The Paper takes an aggressive no-compromise stand on the integration of Taiwan to the extent of the use of unequivocal military force with the ominous call that Taiwan “will and must merge and consolidate with the People’s Republic of China (PRC)”. Prominent is the strident nationalist bellow for the integrity of the country as a foundational interest of the Chinese nation essential to realizing national rejuvenation. Additionally the on-going disruption in the financial capital Hong Kong do not in any way inspire either success in assimilation or the idea of “one-nation-two-systems”.
The White Paper makes much of China’s contribution to UN peacekeeping operations and even goes on to declare that it is the largest troop contributing country among the permanent members of the United Nations Security Council (UNSC). However it must be remembered that the other four permanent members have been rather artful in their choice of engagement and have hardly ever committed their troops in UN sponsored peace keeping missions unless their interests were directly involved or threatened; the United Nations Command established in 1950 to prosecute the war in Korea was led and comprised almost entirely of US forces , the US and Canada supported forces in Eygpt in the 1956 Suez crisis, the 1992 NATO involvement in the wars in Croatia, Bosnia Serbia and Herzegovina , France in Senegal and the Ivory Coast in 2013 or Britain in Afghanistan and Cyprus. All these examples are suggestive of permanent members being selective about their involvement. And so it is with China and therefore no surprises that their focus is on Africa where it has invested heavily and the Middle East for its energy security.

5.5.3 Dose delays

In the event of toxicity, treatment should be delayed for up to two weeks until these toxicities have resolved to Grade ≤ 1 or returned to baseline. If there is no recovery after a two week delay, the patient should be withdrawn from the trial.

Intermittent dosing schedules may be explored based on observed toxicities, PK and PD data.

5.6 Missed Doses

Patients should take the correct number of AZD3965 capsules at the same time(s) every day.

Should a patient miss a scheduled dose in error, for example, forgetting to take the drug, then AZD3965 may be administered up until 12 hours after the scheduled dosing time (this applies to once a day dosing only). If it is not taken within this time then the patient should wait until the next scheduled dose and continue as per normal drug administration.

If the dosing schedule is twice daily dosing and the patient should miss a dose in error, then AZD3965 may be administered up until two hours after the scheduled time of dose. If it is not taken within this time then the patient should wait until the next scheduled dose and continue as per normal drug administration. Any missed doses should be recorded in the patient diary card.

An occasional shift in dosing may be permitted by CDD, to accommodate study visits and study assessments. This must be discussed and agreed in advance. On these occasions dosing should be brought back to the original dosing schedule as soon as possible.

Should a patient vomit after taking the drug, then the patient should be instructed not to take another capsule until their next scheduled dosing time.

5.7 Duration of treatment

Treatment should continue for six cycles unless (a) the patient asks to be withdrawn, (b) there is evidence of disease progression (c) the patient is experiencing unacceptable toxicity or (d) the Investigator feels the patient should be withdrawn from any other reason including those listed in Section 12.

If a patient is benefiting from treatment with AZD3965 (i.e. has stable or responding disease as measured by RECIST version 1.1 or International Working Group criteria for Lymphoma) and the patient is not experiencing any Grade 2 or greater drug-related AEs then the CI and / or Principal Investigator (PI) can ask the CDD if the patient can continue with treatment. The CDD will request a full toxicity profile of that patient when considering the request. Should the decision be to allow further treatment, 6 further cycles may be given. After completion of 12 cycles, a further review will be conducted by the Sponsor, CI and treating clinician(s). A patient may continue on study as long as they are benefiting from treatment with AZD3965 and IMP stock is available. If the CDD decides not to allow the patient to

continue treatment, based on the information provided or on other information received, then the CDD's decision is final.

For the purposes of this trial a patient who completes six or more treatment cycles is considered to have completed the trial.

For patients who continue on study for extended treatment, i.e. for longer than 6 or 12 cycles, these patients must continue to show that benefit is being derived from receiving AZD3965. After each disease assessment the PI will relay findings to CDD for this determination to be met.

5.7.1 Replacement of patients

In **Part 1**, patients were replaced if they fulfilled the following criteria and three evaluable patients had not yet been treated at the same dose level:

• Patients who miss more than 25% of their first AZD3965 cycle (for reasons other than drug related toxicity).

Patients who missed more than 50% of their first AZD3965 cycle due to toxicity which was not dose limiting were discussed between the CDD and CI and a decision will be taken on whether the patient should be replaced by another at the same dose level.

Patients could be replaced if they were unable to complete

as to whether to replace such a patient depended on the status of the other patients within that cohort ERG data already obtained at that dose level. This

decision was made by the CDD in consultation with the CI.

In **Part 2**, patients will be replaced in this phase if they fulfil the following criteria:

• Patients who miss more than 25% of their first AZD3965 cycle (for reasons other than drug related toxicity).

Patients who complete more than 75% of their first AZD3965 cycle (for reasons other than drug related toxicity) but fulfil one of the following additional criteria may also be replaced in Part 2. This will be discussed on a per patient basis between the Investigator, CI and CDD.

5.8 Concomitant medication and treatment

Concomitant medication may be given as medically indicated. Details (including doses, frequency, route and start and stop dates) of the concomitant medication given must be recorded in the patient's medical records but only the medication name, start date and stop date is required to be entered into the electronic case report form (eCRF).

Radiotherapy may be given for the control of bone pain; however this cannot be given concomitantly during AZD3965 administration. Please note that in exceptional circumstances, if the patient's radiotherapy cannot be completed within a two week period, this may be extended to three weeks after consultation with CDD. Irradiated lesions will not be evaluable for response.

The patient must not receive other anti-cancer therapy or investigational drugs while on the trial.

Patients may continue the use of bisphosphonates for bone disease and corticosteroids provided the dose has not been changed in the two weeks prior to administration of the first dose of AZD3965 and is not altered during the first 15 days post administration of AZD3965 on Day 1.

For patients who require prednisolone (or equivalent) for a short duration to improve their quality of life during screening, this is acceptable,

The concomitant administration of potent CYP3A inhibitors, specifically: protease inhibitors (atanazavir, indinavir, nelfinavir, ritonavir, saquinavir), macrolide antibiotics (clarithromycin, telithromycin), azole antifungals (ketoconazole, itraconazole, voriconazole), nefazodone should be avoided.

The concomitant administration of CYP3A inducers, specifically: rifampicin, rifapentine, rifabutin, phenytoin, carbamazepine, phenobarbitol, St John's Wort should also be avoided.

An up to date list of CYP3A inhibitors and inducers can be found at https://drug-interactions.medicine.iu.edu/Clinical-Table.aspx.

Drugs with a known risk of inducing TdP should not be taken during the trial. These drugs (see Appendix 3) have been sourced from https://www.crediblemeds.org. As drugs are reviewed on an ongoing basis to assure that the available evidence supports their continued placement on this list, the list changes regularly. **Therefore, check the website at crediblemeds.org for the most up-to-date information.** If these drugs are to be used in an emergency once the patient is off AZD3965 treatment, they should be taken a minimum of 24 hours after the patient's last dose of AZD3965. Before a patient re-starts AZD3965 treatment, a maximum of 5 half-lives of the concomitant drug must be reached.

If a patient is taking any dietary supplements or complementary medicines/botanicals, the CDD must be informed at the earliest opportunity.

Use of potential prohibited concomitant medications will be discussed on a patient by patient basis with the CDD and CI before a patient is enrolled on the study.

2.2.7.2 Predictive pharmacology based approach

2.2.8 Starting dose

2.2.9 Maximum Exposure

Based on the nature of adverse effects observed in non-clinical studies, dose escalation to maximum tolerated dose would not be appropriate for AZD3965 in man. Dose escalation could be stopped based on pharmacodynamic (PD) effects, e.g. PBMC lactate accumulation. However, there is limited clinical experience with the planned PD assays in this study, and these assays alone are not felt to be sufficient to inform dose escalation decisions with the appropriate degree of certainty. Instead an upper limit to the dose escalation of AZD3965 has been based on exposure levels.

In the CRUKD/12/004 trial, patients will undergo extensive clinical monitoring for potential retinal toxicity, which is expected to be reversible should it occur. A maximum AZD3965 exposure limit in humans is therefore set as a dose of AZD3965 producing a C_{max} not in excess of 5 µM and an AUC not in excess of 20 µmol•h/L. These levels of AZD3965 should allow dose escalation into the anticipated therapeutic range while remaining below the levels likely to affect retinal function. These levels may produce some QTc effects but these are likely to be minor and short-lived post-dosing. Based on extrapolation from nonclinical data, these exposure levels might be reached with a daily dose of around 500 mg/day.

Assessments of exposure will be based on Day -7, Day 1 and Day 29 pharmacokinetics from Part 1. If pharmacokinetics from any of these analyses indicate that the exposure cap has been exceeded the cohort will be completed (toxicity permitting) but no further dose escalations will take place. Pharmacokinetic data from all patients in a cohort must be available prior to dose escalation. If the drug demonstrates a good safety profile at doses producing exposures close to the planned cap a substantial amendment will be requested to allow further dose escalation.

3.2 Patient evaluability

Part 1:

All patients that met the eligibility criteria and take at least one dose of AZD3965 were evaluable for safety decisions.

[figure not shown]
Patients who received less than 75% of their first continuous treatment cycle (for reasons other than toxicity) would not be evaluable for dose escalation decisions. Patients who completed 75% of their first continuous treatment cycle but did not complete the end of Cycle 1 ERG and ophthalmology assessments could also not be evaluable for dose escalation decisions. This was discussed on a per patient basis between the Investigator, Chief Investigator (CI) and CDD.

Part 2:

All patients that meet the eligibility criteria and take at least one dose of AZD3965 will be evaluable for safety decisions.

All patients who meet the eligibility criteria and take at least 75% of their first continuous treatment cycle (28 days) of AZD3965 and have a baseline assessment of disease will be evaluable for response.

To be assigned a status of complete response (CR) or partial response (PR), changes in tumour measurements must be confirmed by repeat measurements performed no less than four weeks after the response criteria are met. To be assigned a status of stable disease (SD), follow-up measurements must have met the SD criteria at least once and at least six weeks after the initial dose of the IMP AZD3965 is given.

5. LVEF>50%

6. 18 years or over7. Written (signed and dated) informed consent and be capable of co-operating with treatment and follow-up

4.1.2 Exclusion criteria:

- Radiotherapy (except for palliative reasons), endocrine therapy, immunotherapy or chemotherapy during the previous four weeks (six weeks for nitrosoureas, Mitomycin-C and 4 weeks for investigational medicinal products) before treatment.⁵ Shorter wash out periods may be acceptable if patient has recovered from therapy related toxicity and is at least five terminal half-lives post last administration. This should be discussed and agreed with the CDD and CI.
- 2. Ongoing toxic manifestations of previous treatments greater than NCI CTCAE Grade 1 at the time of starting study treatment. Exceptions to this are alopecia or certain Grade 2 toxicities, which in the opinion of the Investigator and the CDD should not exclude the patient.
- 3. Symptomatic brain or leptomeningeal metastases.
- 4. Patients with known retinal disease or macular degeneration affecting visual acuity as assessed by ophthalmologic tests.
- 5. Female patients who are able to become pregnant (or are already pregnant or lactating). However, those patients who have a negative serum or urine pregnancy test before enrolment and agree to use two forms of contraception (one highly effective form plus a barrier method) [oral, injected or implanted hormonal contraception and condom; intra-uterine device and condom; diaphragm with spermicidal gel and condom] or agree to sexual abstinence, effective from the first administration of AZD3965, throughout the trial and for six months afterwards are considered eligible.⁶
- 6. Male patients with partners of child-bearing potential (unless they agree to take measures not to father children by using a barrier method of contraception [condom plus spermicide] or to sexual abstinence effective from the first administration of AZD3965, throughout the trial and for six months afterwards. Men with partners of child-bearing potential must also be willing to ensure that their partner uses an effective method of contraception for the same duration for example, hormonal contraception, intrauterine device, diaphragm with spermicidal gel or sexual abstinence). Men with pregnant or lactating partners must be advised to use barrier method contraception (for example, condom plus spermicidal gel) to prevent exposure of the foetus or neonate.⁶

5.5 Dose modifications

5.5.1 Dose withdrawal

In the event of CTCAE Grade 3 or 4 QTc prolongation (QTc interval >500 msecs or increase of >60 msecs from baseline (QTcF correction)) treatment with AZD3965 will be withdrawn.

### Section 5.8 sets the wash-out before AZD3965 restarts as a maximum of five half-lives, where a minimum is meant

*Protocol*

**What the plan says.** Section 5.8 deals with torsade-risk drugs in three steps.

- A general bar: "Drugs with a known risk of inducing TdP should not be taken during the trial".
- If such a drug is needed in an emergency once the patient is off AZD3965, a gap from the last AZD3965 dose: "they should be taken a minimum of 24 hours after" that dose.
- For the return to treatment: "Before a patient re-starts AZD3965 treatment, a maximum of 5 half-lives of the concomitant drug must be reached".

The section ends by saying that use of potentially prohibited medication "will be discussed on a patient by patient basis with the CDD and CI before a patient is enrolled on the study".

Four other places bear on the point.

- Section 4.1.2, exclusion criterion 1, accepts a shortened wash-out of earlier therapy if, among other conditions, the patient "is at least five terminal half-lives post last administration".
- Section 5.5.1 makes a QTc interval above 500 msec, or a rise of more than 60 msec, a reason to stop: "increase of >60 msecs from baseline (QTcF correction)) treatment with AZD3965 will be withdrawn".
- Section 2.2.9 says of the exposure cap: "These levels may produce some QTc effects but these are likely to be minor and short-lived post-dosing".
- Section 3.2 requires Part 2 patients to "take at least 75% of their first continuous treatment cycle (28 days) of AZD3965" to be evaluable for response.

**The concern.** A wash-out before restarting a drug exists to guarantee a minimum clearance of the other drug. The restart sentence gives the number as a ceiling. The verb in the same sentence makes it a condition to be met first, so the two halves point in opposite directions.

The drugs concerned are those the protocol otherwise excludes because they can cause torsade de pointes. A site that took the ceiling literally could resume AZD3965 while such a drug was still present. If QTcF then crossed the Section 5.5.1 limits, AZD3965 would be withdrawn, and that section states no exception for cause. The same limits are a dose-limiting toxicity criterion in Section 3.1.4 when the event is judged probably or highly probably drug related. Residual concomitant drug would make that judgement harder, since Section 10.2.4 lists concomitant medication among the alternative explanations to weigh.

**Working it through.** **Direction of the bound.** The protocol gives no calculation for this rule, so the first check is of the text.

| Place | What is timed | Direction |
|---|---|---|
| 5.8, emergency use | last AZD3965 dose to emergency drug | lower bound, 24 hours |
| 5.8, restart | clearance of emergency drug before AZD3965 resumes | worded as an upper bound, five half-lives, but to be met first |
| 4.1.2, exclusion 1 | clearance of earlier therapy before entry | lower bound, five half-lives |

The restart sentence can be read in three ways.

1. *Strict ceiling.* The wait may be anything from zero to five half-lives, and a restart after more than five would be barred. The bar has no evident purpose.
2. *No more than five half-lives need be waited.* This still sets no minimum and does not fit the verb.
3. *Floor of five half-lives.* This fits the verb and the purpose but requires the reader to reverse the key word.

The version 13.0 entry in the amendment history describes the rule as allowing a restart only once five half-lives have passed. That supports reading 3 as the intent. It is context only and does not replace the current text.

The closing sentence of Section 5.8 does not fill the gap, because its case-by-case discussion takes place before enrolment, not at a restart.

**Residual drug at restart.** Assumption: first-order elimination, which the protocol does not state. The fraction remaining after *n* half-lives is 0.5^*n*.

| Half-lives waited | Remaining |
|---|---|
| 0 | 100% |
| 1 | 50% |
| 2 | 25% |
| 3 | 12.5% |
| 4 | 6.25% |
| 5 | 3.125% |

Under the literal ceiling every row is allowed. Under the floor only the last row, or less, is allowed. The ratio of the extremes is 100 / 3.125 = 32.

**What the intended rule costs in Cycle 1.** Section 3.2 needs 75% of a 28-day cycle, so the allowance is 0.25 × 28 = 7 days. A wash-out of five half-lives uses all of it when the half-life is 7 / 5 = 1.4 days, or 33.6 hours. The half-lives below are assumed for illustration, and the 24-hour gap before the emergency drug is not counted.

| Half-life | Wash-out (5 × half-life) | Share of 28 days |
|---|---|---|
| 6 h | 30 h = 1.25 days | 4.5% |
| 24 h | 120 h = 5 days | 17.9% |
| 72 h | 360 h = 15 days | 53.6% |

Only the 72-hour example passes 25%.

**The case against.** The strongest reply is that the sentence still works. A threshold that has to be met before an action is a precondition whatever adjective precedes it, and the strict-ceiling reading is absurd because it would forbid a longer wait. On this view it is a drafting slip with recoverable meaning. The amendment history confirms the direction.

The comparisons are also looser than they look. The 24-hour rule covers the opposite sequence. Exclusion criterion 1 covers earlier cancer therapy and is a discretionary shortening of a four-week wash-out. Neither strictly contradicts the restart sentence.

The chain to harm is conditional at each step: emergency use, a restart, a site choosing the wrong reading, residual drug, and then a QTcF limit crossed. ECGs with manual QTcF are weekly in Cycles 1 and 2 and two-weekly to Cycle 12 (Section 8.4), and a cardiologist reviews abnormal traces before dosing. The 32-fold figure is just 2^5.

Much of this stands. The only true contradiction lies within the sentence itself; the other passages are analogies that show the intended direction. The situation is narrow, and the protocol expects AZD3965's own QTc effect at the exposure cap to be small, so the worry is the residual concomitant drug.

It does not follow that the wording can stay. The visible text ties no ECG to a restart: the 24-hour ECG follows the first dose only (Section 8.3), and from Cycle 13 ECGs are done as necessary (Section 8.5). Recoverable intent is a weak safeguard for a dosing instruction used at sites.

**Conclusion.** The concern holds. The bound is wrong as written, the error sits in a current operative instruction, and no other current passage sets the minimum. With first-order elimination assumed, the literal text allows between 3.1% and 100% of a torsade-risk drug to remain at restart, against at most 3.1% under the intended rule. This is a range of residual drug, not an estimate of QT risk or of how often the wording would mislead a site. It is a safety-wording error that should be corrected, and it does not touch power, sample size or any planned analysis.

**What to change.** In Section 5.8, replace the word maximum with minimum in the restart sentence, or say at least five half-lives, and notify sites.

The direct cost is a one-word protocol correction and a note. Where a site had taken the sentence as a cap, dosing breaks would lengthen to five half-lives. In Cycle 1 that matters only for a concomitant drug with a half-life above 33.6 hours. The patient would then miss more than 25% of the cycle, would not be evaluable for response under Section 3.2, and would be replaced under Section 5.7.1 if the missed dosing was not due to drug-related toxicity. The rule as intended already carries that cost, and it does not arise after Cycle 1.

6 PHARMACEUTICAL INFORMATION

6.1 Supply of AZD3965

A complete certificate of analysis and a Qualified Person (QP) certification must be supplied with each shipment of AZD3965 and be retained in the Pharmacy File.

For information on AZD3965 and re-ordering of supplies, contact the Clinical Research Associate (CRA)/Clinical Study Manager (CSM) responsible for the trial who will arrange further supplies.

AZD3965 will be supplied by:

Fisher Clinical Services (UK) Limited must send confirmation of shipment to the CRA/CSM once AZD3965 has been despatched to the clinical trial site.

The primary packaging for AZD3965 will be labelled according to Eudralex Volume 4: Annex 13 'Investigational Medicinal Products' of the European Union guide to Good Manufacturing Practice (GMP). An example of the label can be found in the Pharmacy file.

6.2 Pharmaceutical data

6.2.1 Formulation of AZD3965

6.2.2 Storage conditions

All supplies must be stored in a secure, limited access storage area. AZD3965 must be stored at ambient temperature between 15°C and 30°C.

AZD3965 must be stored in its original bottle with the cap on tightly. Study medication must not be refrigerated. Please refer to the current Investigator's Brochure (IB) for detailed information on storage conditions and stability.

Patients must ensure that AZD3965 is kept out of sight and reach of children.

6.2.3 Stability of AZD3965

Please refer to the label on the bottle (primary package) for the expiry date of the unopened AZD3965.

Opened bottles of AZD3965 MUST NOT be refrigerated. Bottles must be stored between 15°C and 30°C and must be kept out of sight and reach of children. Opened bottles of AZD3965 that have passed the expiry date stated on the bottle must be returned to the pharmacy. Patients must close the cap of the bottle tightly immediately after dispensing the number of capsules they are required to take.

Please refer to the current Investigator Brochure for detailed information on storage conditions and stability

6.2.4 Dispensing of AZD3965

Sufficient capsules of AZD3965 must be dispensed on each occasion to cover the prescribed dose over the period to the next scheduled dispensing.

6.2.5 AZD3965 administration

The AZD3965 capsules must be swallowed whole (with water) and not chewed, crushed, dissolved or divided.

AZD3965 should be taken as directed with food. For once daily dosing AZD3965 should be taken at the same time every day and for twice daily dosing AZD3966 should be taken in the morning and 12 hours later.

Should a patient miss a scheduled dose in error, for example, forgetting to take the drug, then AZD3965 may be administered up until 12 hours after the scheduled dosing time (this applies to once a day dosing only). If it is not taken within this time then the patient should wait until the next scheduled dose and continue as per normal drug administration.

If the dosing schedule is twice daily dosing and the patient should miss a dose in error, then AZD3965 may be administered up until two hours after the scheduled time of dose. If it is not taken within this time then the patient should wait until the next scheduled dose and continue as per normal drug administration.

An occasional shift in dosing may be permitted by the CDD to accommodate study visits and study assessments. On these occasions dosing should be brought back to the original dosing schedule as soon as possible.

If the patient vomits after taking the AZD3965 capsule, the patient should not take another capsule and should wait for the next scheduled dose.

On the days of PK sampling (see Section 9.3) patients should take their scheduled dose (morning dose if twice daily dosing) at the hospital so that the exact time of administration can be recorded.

This “new era” of China’s national defence is characterized by change and continuity in China’s global outlook and expanding interests. At a time when the lone super power strategizes for a new era of great power rivalry, the 2019 Chinese posture may in parts appear to present a conciliatory picture. However, intentions to reform global governance, persistence with its claims in the South China Sea, a cavalier approach to international conventions and an illusory security architecture predicated on a “community with a shared future” revealed in the document are nonetheless disconcerting. China may soon be confronted by a rude awakening as this vision for a revised order, self-promotion and security is met with intense internal and external stresses. And all the while since 1998 when the key theme of China’s defence policy was cooperation, Beijing’s military today is inexorably being drawn into, what appears to be, an inevitable clash with forces that uphold the status-quo.